When Jerome Dyson was laying on the court after a tough fall in Connecticut’s last game, there was plenty of concern on the bench.
Dyson, though, has shown to be resilient after beginning this season coming off a more serious injury.
The star senior and the No. 14 Huskies face Harvard on Sunday in the first meeting between the teams in 21 years.
Connecticut (5-1) had little trouble bouncing back from a loss to then-No. 7 Duke last week, beating Boston University 92-64 on Wednesday. The Huskies had five players score in double figures, led by Dyson’s 22 points, and Kemba Walker added 15 points and 10 assists.
Dyson took a spill at the start of the second half and stayed down on the court for several minutes. He would only miss four minutes of playing time, though.
“I knew when I rolled over that nothing was wrong,” he said. “I knew initially that it was my groin area, but when everybody ran out, they thought it was my (knee) again.”
Dyson started 24 games in 2008-09, averaging 13.2 points, before tearing the meniscus in his right knee and missing Connecticut’s final 12 games, including its run to the Final Four.
“It was frightening, no question,” coach Jim Calhoun of the latest scare. “He’s so strong, that’s what saved him. He slipped, did a split and we thought he pulled a groin.”
Calhoun had good reason to be worried when he saw Dyson go down. After losing 7-foot-3 Hasheem Thabeet to the NBA, the Huskies have become a much speedier team with Dyson leading the way. Wednesday was the fourth time he has scored 20 or more points this season and he leads the team with 19.5 per game.
Missing the size it had last season, UConn failed to outrebound the opposition for the third time in five games in the Duke matchup but had a 54-29 advantage on the boards against the Terriers.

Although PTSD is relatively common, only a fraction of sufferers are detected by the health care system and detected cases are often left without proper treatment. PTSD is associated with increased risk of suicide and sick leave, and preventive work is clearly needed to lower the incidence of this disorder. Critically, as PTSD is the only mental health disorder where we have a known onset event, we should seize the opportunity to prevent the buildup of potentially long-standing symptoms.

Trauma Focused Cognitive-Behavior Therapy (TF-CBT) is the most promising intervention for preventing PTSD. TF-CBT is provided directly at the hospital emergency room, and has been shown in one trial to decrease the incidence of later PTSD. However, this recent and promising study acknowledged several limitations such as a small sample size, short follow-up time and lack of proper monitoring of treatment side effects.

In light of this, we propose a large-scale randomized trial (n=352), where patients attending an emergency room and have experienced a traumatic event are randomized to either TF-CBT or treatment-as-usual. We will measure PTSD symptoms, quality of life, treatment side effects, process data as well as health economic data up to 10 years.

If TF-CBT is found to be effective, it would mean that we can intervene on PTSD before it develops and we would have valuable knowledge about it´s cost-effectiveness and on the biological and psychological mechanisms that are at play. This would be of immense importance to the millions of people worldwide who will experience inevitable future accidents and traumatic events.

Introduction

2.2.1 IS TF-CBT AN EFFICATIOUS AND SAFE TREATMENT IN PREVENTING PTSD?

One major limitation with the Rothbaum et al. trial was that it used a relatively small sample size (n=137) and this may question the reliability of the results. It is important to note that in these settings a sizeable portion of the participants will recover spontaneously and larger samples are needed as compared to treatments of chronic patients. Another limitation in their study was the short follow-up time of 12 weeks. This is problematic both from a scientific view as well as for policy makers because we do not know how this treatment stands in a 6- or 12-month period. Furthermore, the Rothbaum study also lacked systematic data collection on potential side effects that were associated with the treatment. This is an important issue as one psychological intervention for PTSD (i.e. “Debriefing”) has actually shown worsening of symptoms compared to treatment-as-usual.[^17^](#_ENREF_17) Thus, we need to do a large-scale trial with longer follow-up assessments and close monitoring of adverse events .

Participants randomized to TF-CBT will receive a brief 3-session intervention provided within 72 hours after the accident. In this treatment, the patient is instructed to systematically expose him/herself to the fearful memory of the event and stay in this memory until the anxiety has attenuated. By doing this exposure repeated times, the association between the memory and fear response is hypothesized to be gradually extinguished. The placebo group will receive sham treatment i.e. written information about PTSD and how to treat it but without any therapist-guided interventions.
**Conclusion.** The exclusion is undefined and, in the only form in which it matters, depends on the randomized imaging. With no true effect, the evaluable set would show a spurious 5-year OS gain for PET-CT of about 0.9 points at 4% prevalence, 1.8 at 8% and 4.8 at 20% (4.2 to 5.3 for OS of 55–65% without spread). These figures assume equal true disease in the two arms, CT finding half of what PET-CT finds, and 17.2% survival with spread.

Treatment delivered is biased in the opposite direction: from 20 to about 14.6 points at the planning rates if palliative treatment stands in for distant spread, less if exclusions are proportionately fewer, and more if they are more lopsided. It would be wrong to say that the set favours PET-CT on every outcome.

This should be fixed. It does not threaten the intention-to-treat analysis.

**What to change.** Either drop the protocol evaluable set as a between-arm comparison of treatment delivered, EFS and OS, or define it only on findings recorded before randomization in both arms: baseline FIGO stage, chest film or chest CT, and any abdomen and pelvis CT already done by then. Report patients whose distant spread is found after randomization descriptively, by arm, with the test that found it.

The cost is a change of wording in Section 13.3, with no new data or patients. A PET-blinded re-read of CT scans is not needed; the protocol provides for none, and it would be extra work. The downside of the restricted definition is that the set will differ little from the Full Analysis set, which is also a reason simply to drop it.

“If the opposing team gets the offensive rebound, we know we’re going to be running,” Walker said. “So rebounding’s big for us. That’s probably going to be the key to our season.”
Sunday’s game presents a final tuneup for the Huskies before they host No. 5 Kentucky on Wednesday. The team then breaks for finals until Dec. 20.
Connecticut will be careful to avoid overlooking Harvard (6-1), which won at Boston College last season, upsetting the then-No. 17 Eagles 82-70.
The Crimson are off to their best start since going 8-0 to begin the 1984-85 season. They are looking to win their fourth straight after beating Rice 85-64 on Wednesday.
Harvard shot a season-high 60.8 percent and hit 15 of 20 in the second half. The Crimson led by as many as 25 points and held the opposition below 40 percent from the field for the fifth straight game.
Keith Wright scored 16 points, making eight of his 10 shots. Jeremy Lin, who averages a team-high 16.0 points, had 14 points, eight rebounds and four steals.
Harvard had a season-high 22 assists on 31 field goals, although it also had 21 turnovers. The Crimson average 16.9 turnovers.
Connecticut leads the all-time series against Harvard 12-2, although the teams have not met since the 1988-89 season.
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